Late nights dealing with scores of amendments on the House floor.
An invitation extended to the famously staid Senate majority leader, Mitch McConnell of Kentucky, to appear at an open mic session.
A conversation so inclusive that “people were shocked,” according to one GOP lawmaker, Mike Conaway of Texas.
Welcome to Paul Ryan’s House.
A week into his tenure, the new speaker looks determined to make good on promises of opening up the House of Representatives to participation from all lawmakers — perhaps especially those hardliners on the right who booted out his predecessor, John Boehner.
He is inviting lawmakers onto a new committee to weigh rules changes in the House. He’s encouraging their input into processing must-pass spending legislation on the floor, despite skepticism from the powerful House Appropriations Committee with time short before a Dec. 11 deadline to fund the government or risk a shutdown.
And a far-reaching transportation bill on the House floor this week involved votes on 126 amendments, including plenty from the hard-line crowd, though some were defeated and the House stayed in session until past 1 a.m. Thursday.
Said Rep. Matt Salmon of Arizona, a member of the hard-line Freedom Caucus: “Be careful what you wish for. But in this case a little hard work never killed anybody.”
Indeed Ryan’s approach is drawing uncharacteristically rave reviews from lawmakers who spent months grousing under Boehner’s leadership.
“There’s a bounce in my step now,” said Rep. Phil Roe, R-Tenn. “People are excited, and they’re excited because Paul really did open the process up.”
Ryan, R-Wis., the 45-year-old former GOP vice presidential nominee and one of his party’s rising young stars, clearly starts out with a reservoir of good will from lawmakers eager to move on from years of dysfunction and fiscal crises. He himself voiced cautious optimism on Thursday, calling action on the highway bill “a good start, it’s a glimpse of how we should be doing the people’s business.”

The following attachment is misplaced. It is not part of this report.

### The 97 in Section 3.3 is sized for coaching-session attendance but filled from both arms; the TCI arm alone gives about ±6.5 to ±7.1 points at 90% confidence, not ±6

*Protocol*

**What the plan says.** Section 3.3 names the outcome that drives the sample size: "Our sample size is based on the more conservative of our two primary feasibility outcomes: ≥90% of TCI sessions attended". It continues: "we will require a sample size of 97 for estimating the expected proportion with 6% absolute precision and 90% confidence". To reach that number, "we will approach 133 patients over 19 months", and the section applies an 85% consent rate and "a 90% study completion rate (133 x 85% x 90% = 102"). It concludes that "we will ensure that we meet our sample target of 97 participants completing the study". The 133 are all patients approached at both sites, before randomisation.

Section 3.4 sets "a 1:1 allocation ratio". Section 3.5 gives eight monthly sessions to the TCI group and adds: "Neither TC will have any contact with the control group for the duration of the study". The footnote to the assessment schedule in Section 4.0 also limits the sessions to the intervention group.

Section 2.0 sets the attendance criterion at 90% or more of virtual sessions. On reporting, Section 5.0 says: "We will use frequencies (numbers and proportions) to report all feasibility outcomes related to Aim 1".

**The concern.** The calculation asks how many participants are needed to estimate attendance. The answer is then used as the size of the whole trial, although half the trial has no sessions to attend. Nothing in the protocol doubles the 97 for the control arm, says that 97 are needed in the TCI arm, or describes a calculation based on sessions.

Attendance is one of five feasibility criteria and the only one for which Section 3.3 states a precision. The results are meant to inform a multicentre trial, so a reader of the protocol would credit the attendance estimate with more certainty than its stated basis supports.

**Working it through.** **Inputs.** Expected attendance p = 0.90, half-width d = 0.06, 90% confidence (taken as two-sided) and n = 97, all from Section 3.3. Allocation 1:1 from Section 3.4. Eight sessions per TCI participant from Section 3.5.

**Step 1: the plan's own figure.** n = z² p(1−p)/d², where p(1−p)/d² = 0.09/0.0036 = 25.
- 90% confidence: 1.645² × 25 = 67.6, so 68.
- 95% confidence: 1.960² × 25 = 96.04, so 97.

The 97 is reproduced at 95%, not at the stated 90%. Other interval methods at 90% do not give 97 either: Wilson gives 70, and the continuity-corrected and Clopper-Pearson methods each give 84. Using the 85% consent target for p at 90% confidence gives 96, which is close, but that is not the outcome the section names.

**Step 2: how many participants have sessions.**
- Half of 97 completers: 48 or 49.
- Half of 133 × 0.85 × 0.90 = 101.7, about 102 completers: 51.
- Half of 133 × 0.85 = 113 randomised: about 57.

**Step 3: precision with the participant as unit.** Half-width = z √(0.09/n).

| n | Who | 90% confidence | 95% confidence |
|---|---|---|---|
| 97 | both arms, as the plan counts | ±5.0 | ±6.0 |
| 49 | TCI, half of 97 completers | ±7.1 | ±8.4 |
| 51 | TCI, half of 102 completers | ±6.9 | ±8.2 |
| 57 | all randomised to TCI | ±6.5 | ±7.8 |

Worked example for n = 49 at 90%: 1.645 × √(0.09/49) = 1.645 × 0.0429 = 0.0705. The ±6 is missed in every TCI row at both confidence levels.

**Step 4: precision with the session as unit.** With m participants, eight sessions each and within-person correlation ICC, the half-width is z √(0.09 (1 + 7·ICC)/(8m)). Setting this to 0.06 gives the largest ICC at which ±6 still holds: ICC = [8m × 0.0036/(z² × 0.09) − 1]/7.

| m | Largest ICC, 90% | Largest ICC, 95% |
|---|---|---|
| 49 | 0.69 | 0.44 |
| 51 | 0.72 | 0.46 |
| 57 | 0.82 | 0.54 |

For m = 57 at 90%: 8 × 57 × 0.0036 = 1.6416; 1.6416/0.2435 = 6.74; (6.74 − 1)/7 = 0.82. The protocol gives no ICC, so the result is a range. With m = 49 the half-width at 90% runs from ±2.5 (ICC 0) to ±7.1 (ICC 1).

At the same time he exercised his political capital to push an ally, Rep. Kevin Brady of Texas, to replace him as chairman of the tax-writing Ways and Means Committee. Passed over was Rep. Pat Tiberi of Ohio, who remarked that “When the speaker comes out for your opponent, it’s gonna matter.”
But it remains unclear how Ryan will fund the government by Dec. 11 without relying primarily on Democratic votes.
It’s also unclear how he handle another knock-down fight over Planned Parenthood, with some conservatives once again demanding to use must-pass spending bills to eliminate federal funding for the group in light of videos on handling of fetal tissue.
Ryan refused to offer a guarantee Thursday that the government will stay open, or say how the Planned Parenthood issue will be resolved.
“I’m not going to pre-determine the outcome of negotiations that have not even taken place yet,” Ryan said. He said he didn’t think Planned Parenthood “should get one red cent from the taxpayer,” but also noted that the House is moving against the group on various fronts.
At a closed-door GOP meeting Thursday Ryan sought input from the rank-and-file about moving forward on completing the 12 annual spending bills needed to fund the government. Half have already passed but the process stalled in a dispute about the confederate flag. Members of the Appropriations Committee have been planning to write a catch-all measure wrapping all the spending bills together, guided by overall budget numbers agreed to last week in a deal cut by Boehner.
In the House under Boehner, lawmakers might have been presented with the massive legislation at the 11th hour along with demands to pass it or get blamed for shutting down the government. Instead Ryan consulted with them, offering the opportunity to bring individual measures to the floor even as the Appropriations chairman, Hal Rogers of Kentucky, and other lawmakers voiced concerns about such an approach because of the short time remaining as well as the potential for fights on individual bills.
The issue remained unsettled as lawmakers remarked that an open and inclusive process might have its limits, a proposition certain to be tested time and again in months ahead.
“Balancing openness with reality is the challenge,” said Rep. Kevin Cramer of North Dakota.
The Associated Press contributed to this article